Pakistan Prime Minister Imran Khan on Sunday criticised French President Emmanuel Macron for his remarks on the beheading of a teacher near Paris last week. Khan accused Macron of “attacking Islam” and creating polarisation in society.
The French teacher had showed caricatures of Prophet Muhammad in class before the attack. Macron had called the incident an “Islamist attack” and urged citizens to stand up against extremism. “One of our compatriots was murdered today because he taught ... the freedom of expression, the freedom to believe or not believe,” he had said. Macron also said that the “Islamists want our future”, according to AFP.
Khan spoke out against Macron’s response to the killing in a series of tweets. “Hallmark of a leader is he unites human beings, as [Nelson] Mandela did, rather than dividing them,” he said. “This is a time when Pres [President] Macron could have put healing touch and denied space to extremists rather than creating further polarisation and marginalisation that inevitably leads to radicalisation.”
The Pakistani prime minister added that Macron had hurt the sentiments of Muslims around the world. “Through encouraging the display of blasphemous cartoons targeting Islam and our Prophet, by attacking Islam, clearly without having any understanding of it, President Macron has attacked and hurt the sentiments of millions of Muslims in Europe and across the world,” he said.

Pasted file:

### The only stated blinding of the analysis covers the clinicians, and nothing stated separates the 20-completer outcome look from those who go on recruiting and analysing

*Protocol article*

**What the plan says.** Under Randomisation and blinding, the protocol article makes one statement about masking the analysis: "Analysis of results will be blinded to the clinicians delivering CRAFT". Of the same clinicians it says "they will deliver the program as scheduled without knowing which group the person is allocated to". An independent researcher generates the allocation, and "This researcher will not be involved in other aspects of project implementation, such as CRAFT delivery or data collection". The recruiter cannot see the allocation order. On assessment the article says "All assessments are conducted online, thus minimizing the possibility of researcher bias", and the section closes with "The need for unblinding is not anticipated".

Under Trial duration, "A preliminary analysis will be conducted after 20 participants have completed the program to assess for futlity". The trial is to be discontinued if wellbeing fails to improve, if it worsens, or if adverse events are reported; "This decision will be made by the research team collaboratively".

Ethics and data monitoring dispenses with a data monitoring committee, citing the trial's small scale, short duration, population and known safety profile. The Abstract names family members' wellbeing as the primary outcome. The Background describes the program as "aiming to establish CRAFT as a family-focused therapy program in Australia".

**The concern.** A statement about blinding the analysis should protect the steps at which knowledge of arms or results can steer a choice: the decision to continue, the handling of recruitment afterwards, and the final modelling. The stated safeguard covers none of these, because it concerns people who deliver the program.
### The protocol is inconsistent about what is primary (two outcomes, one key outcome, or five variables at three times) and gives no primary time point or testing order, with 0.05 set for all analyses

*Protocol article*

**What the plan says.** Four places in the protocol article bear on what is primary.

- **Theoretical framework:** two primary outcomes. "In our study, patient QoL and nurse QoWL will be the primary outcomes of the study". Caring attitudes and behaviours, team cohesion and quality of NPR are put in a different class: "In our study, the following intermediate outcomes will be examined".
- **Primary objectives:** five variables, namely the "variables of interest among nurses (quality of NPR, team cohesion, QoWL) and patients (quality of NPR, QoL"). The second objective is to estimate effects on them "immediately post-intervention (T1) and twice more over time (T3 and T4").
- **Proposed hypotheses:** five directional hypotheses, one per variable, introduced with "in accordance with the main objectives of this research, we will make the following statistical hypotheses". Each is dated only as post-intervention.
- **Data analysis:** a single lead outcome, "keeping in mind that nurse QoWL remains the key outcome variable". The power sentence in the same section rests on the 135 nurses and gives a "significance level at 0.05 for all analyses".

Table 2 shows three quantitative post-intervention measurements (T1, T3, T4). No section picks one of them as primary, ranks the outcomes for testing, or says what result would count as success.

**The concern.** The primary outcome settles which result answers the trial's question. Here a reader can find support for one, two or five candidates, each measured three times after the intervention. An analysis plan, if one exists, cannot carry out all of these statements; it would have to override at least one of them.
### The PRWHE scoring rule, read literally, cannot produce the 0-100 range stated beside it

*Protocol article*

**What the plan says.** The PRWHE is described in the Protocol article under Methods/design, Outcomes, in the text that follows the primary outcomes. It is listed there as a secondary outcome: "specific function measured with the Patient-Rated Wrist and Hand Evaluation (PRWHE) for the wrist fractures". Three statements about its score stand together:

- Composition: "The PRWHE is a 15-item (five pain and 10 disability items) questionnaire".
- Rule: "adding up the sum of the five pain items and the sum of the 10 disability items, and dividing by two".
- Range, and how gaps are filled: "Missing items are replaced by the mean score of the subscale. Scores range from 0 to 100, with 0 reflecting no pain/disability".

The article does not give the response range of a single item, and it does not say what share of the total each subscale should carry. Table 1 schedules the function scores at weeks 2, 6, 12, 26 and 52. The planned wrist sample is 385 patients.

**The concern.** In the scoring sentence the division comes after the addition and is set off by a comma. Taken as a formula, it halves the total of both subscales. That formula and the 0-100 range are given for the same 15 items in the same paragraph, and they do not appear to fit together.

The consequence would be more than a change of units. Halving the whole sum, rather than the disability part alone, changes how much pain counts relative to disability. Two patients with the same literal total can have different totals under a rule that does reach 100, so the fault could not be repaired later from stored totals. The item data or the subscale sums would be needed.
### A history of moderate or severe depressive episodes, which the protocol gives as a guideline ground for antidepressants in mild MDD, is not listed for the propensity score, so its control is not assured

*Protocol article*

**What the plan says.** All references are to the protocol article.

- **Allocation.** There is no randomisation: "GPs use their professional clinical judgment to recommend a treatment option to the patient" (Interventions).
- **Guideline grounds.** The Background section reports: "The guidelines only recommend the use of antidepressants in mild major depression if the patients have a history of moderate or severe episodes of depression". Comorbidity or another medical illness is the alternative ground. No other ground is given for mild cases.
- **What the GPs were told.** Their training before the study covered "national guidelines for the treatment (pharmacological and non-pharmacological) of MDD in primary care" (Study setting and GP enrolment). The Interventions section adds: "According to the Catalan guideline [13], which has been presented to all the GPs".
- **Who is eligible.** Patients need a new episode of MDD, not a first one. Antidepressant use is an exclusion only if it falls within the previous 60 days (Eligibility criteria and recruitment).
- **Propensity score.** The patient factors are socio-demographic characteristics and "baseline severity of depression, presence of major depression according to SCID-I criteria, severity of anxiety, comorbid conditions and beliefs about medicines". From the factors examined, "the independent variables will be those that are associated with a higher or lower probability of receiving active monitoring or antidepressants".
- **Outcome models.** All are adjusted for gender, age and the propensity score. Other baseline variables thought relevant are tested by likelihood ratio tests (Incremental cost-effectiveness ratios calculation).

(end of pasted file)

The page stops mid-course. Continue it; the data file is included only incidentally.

Khan said that ignorant statements will only fuel hatred in the world. “The last thing the world wants or needs is further polarisation,” he said. “Public statements based on ignorance will create more hate, Islamophobia and space for extremists.
The beheading of the teacher had triggered widespread unrest in France. Anti-terror prosecutor Jean-Francois Ricard had said last week that the government will prosecute seven people, including two teenagers, for the killing. The police had gunned down the attacker.
This was the second terrorism-related incident to take place in France in less than a month. In September, at least two people were injured in a knife attack near the former office of satirical magazine Charlie Hebdo in Paris.
The incident happened amid the trial of fourteen people in the 2015 Charlie Hebdo attack. Twelve people, including eight employees of the magazine, were killed on January 7, 2015, when brothers Said and Cherie Kouachi stormed Charlie Hebdo’s Paris headquarters. Al-Qaeda’s branch in the Arabian Peninsula had claimed responsibility for the attacks, saying it was revenge for the cartoons the magazine had published of Prophet Mohammed.
Khan urges Facebook to ban Islamophobic content
Hours after lashing out at Macron, Khan urged social media giant Facebook to ban Islamophobic content. In a letter to the platform’s Chief Executive Officer Mark Zuckerberg, Khan said that “growing Islamophobia” was instigating violence across the world.
“I would ask you to place a similar ban on Islamophobia and hate against Islam for Facebook that you have put in place for the Holocaust,” Khan told Zuckerberg.
Khan said that the social media platform should not display bias in censoring content. “One cannot send a message that while hate messages against some are unacceptable, these are acceptable against others,” Khan said. “This is in itself reflective of prejudice and bias that will encourage further radicalisation”.